All ETDs from UAB

Advisory Committee Chair

Jessica K Dallow

Advisory Committee Members

Lucy Curzon

Heather McPherson

Document Type


Date of Award


Degree Name by School

Master of Arts (MA) College of Arts and Sciences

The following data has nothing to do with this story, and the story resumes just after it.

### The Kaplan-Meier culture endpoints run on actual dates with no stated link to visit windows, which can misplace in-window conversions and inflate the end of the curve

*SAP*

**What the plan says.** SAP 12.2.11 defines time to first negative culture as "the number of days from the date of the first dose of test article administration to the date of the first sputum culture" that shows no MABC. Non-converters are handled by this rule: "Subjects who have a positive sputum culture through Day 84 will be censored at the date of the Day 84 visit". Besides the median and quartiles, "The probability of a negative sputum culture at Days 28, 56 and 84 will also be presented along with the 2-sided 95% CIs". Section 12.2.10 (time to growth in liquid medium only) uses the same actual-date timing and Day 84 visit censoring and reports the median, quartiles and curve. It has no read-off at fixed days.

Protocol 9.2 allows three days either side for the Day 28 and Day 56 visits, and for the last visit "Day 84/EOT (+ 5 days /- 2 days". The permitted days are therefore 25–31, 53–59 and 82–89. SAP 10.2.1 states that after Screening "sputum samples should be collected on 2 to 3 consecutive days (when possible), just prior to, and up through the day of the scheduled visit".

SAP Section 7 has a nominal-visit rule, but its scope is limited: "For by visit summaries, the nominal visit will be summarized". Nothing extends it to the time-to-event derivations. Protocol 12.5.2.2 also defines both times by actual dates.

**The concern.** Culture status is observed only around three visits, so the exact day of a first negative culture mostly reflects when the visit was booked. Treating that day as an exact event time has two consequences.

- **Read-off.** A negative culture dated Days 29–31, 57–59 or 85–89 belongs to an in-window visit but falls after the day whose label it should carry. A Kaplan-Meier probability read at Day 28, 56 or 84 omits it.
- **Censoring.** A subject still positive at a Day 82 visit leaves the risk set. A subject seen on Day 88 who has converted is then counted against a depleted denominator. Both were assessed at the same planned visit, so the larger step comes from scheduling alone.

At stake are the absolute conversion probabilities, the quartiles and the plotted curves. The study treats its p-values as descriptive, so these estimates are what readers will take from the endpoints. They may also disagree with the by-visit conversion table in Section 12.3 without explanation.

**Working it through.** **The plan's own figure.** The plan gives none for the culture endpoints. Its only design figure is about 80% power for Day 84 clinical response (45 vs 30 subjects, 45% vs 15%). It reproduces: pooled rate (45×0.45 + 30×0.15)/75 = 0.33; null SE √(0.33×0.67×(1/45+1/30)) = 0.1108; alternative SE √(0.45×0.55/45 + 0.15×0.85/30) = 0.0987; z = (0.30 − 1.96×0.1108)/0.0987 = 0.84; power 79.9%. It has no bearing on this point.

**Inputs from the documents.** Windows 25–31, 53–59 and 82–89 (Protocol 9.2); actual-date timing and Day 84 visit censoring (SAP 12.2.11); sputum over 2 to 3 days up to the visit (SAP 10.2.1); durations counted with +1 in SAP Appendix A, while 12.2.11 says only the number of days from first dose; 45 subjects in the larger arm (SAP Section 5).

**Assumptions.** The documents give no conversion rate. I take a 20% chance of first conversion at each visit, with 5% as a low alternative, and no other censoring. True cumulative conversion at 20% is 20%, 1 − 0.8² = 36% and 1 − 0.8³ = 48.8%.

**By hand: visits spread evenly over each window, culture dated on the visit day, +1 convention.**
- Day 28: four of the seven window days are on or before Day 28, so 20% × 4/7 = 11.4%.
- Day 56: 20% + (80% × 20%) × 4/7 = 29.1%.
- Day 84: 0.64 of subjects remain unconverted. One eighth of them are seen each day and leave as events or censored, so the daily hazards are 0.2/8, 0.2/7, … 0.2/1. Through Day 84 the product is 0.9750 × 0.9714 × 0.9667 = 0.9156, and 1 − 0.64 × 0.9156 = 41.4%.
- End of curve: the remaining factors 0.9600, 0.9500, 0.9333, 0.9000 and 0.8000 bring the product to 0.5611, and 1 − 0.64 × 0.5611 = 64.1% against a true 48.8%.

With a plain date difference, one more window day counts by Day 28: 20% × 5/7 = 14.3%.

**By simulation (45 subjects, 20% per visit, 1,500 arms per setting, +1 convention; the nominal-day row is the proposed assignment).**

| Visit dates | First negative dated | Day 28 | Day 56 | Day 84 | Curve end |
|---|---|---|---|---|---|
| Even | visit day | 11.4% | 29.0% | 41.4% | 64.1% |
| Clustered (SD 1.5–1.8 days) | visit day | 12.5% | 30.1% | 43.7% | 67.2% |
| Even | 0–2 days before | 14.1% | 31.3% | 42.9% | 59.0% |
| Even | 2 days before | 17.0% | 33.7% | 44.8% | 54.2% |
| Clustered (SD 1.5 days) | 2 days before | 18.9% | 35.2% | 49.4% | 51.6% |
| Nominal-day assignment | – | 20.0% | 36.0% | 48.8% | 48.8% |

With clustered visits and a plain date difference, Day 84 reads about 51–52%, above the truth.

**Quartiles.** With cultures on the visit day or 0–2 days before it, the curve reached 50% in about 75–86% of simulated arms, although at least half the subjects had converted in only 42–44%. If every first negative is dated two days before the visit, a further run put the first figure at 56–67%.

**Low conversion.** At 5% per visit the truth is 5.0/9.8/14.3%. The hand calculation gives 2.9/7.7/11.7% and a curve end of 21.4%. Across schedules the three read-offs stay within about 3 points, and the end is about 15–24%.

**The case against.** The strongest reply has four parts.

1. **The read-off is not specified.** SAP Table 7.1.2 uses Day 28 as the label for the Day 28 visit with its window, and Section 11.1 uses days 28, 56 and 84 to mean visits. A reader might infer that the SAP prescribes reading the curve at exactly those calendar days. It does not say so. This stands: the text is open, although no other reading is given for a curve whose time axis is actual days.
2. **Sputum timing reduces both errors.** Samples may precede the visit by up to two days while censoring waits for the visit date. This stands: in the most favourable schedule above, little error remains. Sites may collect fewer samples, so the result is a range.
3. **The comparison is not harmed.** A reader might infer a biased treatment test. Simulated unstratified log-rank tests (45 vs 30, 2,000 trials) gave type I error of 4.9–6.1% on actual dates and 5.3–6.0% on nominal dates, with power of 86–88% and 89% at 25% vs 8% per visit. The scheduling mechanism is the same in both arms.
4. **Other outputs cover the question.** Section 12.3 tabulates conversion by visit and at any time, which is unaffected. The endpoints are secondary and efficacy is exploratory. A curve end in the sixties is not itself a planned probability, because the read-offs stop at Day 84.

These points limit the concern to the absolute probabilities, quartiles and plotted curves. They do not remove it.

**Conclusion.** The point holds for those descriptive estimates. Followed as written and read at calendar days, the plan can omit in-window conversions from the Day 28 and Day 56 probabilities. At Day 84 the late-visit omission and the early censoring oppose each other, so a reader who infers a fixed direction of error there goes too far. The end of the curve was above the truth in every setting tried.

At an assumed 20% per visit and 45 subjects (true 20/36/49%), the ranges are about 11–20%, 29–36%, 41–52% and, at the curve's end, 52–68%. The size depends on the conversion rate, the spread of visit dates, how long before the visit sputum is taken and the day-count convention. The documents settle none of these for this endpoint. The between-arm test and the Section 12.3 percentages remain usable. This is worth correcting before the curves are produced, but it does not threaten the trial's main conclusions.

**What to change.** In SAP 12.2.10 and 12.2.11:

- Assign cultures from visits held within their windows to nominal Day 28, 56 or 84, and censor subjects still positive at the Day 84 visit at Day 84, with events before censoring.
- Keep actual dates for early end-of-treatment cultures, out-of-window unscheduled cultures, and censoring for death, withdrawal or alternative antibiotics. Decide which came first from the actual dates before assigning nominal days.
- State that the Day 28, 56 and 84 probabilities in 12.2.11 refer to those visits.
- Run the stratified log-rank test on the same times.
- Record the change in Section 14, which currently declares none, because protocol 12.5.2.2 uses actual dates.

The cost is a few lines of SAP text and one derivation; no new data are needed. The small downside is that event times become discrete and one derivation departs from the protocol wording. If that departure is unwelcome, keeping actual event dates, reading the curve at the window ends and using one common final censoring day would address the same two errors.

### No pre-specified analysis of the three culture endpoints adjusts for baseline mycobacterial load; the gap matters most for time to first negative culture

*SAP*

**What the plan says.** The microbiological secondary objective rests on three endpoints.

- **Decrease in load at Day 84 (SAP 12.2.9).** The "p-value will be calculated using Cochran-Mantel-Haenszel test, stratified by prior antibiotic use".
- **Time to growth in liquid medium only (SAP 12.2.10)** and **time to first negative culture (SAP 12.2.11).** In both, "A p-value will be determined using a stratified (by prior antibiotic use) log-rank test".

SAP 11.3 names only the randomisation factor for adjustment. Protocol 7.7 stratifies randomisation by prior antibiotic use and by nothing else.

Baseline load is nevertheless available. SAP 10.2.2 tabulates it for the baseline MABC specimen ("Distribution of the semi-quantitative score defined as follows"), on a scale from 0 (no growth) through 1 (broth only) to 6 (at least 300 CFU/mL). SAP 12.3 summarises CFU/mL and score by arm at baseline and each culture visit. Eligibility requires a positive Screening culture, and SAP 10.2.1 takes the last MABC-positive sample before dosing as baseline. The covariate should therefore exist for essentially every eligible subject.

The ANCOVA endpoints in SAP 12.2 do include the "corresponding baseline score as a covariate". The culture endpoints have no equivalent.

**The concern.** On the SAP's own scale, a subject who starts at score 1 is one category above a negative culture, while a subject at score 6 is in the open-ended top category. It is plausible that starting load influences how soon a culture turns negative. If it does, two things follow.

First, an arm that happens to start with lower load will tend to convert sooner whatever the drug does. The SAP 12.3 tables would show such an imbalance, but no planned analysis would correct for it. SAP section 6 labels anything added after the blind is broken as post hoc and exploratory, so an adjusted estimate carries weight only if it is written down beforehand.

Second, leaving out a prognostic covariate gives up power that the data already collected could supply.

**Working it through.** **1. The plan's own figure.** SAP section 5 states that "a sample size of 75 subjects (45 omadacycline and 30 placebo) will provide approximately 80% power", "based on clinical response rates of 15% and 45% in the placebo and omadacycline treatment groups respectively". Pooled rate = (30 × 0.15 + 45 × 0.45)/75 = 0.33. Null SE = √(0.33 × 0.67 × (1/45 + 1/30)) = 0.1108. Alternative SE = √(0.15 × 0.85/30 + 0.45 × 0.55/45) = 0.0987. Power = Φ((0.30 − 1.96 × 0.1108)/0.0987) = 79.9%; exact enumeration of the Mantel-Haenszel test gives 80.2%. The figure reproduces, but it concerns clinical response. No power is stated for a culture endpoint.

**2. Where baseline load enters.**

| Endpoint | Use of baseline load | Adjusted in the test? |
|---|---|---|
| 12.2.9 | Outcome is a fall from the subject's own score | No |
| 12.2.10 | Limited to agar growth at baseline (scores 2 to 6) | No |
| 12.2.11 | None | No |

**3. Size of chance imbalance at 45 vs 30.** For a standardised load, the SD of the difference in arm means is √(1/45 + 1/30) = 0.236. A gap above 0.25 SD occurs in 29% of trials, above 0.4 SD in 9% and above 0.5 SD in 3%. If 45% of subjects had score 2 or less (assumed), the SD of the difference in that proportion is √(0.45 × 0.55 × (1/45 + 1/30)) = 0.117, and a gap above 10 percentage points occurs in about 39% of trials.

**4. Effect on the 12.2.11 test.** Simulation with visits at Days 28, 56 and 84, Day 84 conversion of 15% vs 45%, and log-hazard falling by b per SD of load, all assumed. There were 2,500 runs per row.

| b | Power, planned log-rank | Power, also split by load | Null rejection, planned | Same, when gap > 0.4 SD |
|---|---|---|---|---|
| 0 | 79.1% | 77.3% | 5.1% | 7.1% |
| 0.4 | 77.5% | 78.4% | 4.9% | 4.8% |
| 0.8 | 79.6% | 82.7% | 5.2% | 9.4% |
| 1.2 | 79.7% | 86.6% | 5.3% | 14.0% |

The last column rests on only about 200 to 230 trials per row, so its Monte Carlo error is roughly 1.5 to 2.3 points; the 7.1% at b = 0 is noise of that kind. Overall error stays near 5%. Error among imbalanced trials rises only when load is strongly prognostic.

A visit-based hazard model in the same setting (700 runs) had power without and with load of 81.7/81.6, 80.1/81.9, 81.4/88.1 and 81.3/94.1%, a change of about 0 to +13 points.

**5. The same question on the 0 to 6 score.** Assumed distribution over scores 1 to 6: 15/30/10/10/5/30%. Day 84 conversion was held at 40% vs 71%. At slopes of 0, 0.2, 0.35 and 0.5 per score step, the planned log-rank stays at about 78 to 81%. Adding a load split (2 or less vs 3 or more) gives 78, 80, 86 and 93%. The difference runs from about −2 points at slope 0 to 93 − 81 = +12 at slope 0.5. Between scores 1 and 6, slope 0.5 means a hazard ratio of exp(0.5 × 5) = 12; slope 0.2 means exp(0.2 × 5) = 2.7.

At the end of the nineteenth century, Frances Benjamin Johnston's photographs offer alternative images of the American woman that posed a stark contrast to the contrived illustrations found in magazines and the paintings by American artists found on museum and gallery walls. At the same time that illustrators and artists sought to reign in or tame women's new freedoms, Johnston's photographs presented another type of woman for real American women to identify with as well as giving the New Woman an outlet for representing herself. As a New Woman herself, Johnston was able to document the changing society and the blurring of (previously strict) gender roles through photography, a medium just as modern as the New Woman. This thesis discusses the ways that Johnston promoted the ideal of the New Woman through her portrait photography and her self-portraits, her involvement in the Paris Exposition of 1900 as curator of the all-women's photography exhibition, and her encouragement of women photographers, both amateur and professional, in popular literature. Johnston's studio was of particular importance as a space that allowed both the sitter and photographer to explore different roles through portraiture. Her studio allowed her--and those she associated with--a space in which to create, experiment, and socialize in ways that the Victorian women before her never could.



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